File APIs for Java Developers
Manipulate DOC, XLS, PPT, PDF and many others from your application.
http://aspose.com/file-tools
  • Post Reply
  • Bookmark Topic Watch Topic
  • New Topic

Migrating OOPerl to Java (or .NET)

 
Jason Hollman
Greenhorn
Posts: 3
  • 0
  • Mark post as helpful
  • send pies
  • Quote
  • Report post to moderator
Hello Ranchers!

I have a large (75k SLOC) application written in OOPerl. My company wants to move away from OOPerl (backed by a MySQL database) to another language and we're considering both Java and .NET. The software is hosted and used by customers in an ASP model. We cannot toss away the old application. Is there a way to migrate to Java (or .NET if people know that technology as well) without disrupting the current version. For example, can we build new modules/services with Servlets/JSP/other Java technologies, run both parts in parallel (as close to one single application as possible from the customer's point of view) and then later rewrite the Perl parts in Java? Has anyone done this? Is it possible? What are the problems we would encounter? What are the limitations? Any benefits?

Thanks in advance for any help!

--Jason
[ March 24, 2005: Message edited by: Jason Hollman ]
 
Ben Souther
Sheriff
Posts: 13411
Firefox Browser Redhat VI Editor
  • 0
  • Mark post as helpful
  • send pies
  • Quote
  • Report post to moderator
That's an awfully tough question to answer accurately without really doing an in depth analysis of your app and your requirements.

On the surface, there is no reason why two apps couldn't share the same database.

The devil is in the details though.
Concurrency issues, sessions....

While it might be fun to start a .NET vs J2ee flame war, I doubt you'll really get any information that you can use from a forum (from either camp) in this case.

If you're app is strictly a hosted model, then you probably won't care much about platform independence so the vendor lock-in from going to .NET probably won't matter. On the other hand, if it's written in Perl, it's most likely already sitting on an *nix system.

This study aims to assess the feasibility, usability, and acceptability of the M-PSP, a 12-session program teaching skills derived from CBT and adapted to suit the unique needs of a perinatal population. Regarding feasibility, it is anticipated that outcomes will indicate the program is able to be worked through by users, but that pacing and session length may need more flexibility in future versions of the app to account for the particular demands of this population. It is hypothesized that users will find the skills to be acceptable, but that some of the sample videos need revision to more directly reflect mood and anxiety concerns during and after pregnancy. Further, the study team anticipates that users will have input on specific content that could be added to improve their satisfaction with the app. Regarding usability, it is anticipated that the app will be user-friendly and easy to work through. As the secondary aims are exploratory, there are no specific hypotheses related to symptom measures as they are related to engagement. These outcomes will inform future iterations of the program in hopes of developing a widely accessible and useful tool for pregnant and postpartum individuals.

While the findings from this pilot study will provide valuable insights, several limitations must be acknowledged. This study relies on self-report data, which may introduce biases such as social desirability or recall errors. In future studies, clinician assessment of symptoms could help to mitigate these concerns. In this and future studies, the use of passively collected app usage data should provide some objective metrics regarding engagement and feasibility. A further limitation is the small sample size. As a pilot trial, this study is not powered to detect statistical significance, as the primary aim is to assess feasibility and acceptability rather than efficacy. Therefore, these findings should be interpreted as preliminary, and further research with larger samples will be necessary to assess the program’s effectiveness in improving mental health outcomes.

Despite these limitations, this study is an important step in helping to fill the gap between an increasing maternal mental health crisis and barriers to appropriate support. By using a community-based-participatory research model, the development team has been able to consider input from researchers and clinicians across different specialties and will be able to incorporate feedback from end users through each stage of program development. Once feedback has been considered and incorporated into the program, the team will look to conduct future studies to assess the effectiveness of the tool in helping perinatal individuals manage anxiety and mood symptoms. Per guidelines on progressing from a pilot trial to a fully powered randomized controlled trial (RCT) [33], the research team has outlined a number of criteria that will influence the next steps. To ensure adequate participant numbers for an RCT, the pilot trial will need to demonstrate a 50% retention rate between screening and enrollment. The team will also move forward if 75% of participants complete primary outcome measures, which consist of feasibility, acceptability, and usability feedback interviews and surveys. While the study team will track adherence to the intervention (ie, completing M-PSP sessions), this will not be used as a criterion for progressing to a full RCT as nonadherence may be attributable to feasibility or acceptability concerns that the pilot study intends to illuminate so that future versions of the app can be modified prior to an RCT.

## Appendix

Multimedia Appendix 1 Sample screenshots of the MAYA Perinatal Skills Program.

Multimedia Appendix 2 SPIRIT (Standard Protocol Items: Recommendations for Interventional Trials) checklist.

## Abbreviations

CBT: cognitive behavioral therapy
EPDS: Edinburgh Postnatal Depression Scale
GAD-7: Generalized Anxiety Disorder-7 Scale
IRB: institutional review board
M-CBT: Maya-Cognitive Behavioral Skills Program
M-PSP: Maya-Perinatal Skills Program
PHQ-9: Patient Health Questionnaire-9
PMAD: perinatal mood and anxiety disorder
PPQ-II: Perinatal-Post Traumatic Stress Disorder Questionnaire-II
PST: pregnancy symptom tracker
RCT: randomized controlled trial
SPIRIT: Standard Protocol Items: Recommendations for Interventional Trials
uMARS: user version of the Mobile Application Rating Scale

Bottom line is, you've got a lot to consider and nobody on a forum is going to be able to help you much with it.
 
danny liu
Ranch Hand
Posts: 185
  • 0
  • Mark post as helpful
  • send pies
  • Quote
  • Report post to moderator
My company wants to move away from OOPerl (backed by a MySQL database) to another language and we're considering both Java and .NET. The software is hosted and used by customers in an ASP model.

If this is a big project, java seems to be a better option. There are fewer
.Net open source projects provided.

Is there a way to migrate to Java (or .NET if people know that technology as well) without disrupting the current version.

IMO, it is very tough without rewriting the current version. State maintenance is big trouble.

Dan
 
Jason Hollman
Greenhorn
Posts: 3
  • 0
  • Mark post as helpful
  • send pies
  • Quote
  • Report post to moderator
It's a ticketing / workflow project. Think of it as maybe a bug tracking system or maybe billing system. One person creates a ticket, it gets passed downt he line (often send back for lack of information) and when people get tickets they may take certain actions outside the system.

People will stay logged into the system all day, but there's not much session state to be maintained, e.g. long term complex state. They might open a list of current tickets assigned to them and start working on one or two. Obviously during the day that list will change, but tickets take a few to many minutes to deal with. It's not like a lot of state is changing every second. I'm wondering if we can keep all state in the database and just have people refresh often. (There's already a refresh button for this type of reason.)

--Jason
[ March 24, 2005: Message edited by: Jason Hollman ]
 
danny liu
Ranch Hand
Posts: 185
  • 0
  • Mark post as helpful
  • send pies
  • Quote
  • Report post to moderator
It's a ticketing / workflow project. Think of it as maybe a bug tracking system or maybe billing system. One person creates a ticket, it gets passed downt he line (often send back for lack of information) and when people get tickets they may take certain actions outside the system.


I am not sure how your old system is implemented. If there are not many session or application states included, you may use the following strategies to track the state.

a. embed the states into the query string

or

b. for each flow, write a record in your database which memorizes all
related state informaton. As such, your perl or jsp page may easily access
this information via a serial NO. (e.g. an order ID)

Dan
 
Joel McNary
Bartender
Posts: 1824
Eclipse IDE Java Ruby
  • 0
  • Mark post as helpful
  • send pies
  • Quote
  • Report post to moderator
Again, the answer all depends on the architecture. Certainly if each app used the other as a webservice, it wouldn't care about the technology driving the backend. If the old app was modular, then the new app could just gradually overtake each of the modulaes of the old app. If they used the same locking mechanisms, then they wouldn't case that they share the same database. If they had some eggs, they could have ham and eggs, if they had some ham.

That's a lot of ifs. Theoretically, it is possible.

BTW, Welcome to JavaRanch, Jason. Hope you enjoy your stay.
 
It is sorta covered in the JavaRanch Style Guide.
  • Post Reply
  • Bookmark Topic Watch Topic
  • New Topic